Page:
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5 results for Wildlife in North Carolina Vol. 59 Issue 8, Aug 1995
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Record #:
2458
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Abstract:
In 1996-97, state sportsmen hunting migratory birds must have a Migratory Bird Harvest Information Permit. Data will allow state and federal wildlife agencies to monitor more exactly the yearly fowl harvest and to manage wildlife resources better.
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Record #:
2457
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Abstract:
The whirling disease, a parasitic infection affecting trout, has destroyed the species in many states. The N.C. Wildlife Resources Commission has developed strategies to keep it out of hatcheries. They include getting fish from disease-free sources.
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Record #:
2441
Abstract:
Bass populations can be seriously threatened in the state's lakes and waterways by overfishing. The problem can be reduced by catch-and-release fishing. If properly handled after being caught, then quickly freed, the fish can survive for future sport.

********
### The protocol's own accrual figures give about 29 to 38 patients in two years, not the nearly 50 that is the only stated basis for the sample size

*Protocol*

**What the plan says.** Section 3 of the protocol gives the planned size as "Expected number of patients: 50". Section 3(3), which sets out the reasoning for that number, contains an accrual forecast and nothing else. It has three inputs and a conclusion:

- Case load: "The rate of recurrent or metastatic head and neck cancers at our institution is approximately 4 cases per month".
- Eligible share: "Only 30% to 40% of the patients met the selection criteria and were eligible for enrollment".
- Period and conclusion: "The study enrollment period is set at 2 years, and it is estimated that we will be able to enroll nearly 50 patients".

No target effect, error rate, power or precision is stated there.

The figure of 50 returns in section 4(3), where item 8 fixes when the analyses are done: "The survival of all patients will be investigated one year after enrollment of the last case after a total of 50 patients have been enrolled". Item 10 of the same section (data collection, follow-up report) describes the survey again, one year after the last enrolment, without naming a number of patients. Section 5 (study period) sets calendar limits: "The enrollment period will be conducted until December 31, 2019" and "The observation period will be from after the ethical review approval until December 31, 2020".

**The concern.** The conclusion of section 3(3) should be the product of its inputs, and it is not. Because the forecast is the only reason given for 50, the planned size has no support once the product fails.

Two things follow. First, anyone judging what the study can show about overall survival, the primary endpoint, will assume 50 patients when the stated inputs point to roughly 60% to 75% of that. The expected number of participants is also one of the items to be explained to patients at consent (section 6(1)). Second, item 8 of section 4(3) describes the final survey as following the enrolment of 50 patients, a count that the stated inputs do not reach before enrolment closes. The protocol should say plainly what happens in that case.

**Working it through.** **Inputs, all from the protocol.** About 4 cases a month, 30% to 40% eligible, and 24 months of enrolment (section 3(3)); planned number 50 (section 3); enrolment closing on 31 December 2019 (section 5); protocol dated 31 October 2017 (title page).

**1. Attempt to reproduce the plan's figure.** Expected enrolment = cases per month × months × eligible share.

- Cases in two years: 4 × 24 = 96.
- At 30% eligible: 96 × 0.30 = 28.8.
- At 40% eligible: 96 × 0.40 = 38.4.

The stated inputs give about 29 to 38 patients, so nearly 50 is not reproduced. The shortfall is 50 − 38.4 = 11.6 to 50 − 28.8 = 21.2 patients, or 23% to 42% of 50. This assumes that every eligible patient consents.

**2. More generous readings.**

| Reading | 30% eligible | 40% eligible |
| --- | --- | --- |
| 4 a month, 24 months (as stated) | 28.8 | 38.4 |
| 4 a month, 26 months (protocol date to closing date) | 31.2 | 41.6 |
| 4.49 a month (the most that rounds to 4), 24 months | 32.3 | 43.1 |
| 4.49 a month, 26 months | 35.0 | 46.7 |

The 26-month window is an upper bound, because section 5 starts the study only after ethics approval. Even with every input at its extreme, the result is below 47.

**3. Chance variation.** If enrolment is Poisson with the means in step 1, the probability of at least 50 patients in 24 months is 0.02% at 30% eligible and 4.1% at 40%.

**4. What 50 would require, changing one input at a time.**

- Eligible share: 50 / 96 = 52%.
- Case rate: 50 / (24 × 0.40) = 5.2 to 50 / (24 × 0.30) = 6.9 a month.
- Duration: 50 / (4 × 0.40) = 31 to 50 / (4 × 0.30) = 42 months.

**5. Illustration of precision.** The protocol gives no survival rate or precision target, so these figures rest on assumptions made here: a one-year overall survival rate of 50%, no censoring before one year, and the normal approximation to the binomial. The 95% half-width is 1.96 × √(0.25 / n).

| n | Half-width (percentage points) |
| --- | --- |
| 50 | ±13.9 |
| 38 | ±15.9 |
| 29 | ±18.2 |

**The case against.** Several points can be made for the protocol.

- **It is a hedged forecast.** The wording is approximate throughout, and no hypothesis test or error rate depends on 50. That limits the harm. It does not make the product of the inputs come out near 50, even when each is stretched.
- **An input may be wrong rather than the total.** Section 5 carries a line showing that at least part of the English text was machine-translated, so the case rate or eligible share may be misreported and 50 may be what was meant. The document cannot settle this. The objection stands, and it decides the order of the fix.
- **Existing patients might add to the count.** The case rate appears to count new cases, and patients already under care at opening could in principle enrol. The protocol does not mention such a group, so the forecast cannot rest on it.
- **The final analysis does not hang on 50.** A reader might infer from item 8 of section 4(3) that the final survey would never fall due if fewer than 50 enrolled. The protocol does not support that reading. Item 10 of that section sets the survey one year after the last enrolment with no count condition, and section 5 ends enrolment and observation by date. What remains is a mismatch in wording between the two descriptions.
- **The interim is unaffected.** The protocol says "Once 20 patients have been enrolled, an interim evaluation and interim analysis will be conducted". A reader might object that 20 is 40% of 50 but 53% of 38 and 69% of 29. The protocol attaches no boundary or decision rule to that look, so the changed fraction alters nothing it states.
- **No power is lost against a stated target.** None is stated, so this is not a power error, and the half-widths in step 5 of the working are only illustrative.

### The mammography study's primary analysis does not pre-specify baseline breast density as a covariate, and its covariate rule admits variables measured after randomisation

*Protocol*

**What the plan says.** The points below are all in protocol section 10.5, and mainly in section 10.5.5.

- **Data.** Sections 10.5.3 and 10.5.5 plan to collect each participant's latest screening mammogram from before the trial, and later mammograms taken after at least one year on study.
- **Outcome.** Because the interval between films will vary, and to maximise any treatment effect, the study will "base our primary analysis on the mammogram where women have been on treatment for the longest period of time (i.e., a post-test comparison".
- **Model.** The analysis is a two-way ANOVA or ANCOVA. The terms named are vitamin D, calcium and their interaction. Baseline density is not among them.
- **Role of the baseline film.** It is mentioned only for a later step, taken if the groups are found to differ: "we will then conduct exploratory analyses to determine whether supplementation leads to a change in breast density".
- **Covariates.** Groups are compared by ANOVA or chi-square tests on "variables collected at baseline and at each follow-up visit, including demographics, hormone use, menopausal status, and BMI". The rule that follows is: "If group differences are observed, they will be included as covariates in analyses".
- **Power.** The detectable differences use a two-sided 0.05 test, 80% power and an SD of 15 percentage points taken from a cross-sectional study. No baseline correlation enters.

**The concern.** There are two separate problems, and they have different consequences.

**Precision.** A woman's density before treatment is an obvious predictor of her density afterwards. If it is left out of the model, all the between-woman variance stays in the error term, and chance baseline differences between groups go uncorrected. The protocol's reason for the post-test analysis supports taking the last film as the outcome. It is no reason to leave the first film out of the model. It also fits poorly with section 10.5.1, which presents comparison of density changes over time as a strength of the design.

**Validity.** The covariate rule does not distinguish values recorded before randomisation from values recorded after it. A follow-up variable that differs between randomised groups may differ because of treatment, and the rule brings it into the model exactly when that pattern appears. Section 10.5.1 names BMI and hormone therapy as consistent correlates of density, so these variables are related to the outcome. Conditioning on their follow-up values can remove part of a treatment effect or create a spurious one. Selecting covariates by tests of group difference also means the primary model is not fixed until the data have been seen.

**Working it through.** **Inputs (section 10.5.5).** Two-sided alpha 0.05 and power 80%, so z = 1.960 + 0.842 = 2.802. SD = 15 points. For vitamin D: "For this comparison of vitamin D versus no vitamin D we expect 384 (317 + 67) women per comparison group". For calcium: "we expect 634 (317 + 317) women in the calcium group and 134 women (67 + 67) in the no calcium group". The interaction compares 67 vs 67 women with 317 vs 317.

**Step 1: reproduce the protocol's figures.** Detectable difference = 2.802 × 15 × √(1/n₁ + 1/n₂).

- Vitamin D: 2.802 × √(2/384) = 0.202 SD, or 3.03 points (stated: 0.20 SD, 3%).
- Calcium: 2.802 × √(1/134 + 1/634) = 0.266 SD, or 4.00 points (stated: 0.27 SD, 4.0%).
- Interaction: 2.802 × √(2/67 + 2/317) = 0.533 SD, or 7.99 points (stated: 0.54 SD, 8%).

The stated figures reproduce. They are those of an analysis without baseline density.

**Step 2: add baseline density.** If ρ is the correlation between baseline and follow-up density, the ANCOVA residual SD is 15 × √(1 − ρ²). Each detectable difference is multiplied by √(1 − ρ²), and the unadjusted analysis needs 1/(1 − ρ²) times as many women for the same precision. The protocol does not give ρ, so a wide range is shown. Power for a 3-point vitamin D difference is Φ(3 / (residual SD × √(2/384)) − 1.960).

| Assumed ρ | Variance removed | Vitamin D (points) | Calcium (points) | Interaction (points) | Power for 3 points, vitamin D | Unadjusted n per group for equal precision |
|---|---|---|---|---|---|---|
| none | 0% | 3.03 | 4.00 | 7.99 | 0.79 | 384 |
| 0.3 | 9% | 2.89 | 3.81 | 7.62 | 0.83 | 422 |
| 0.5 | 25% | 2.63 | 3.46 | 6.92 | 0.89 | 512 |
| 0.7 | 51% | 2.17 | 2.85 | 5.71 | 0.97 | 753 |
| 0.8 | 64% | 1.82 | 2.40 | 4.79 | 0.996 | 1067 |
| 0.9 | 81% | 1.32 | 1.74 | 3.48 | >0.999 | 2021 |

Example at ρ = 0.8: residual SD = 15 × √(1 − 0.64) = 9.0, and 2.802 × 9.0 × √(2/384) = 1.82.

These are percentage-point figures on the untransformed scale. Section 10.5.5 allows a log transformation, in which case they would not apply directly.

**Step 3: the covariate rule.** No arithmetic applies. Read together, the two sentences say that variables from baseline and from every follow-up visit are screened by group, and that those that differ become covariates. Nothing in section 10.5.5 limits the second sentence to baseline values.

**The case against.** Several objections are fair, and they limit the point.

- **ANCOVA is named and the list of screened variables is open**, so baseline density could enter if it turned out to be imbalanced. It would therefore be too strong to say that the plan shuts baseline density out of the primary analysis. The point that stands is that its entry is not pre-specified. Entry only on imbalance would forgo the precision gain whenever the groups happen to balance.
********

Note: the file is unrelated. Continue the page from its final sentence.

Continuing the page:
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Record #:
2459
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Abstract:
Working with steel, stone, wood, and bone, a small number of knifemakers, like James Parker of Alexis and John H. Busfield of Roanoke Rapids, create knives that transcend the utilitarian to the artistic. Their knives are found in world-wide collections.
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Record #:
2460
Author(s):
Abstract:
Found in swamps and other freshwater habitats in the Sandhills and the Coastal Plain, the cottonmouth moccasin is a dangerous snake and best left alone. The largest eastern cottonmouth ever measured, caught in the Dismal Swamp, was over six feet.
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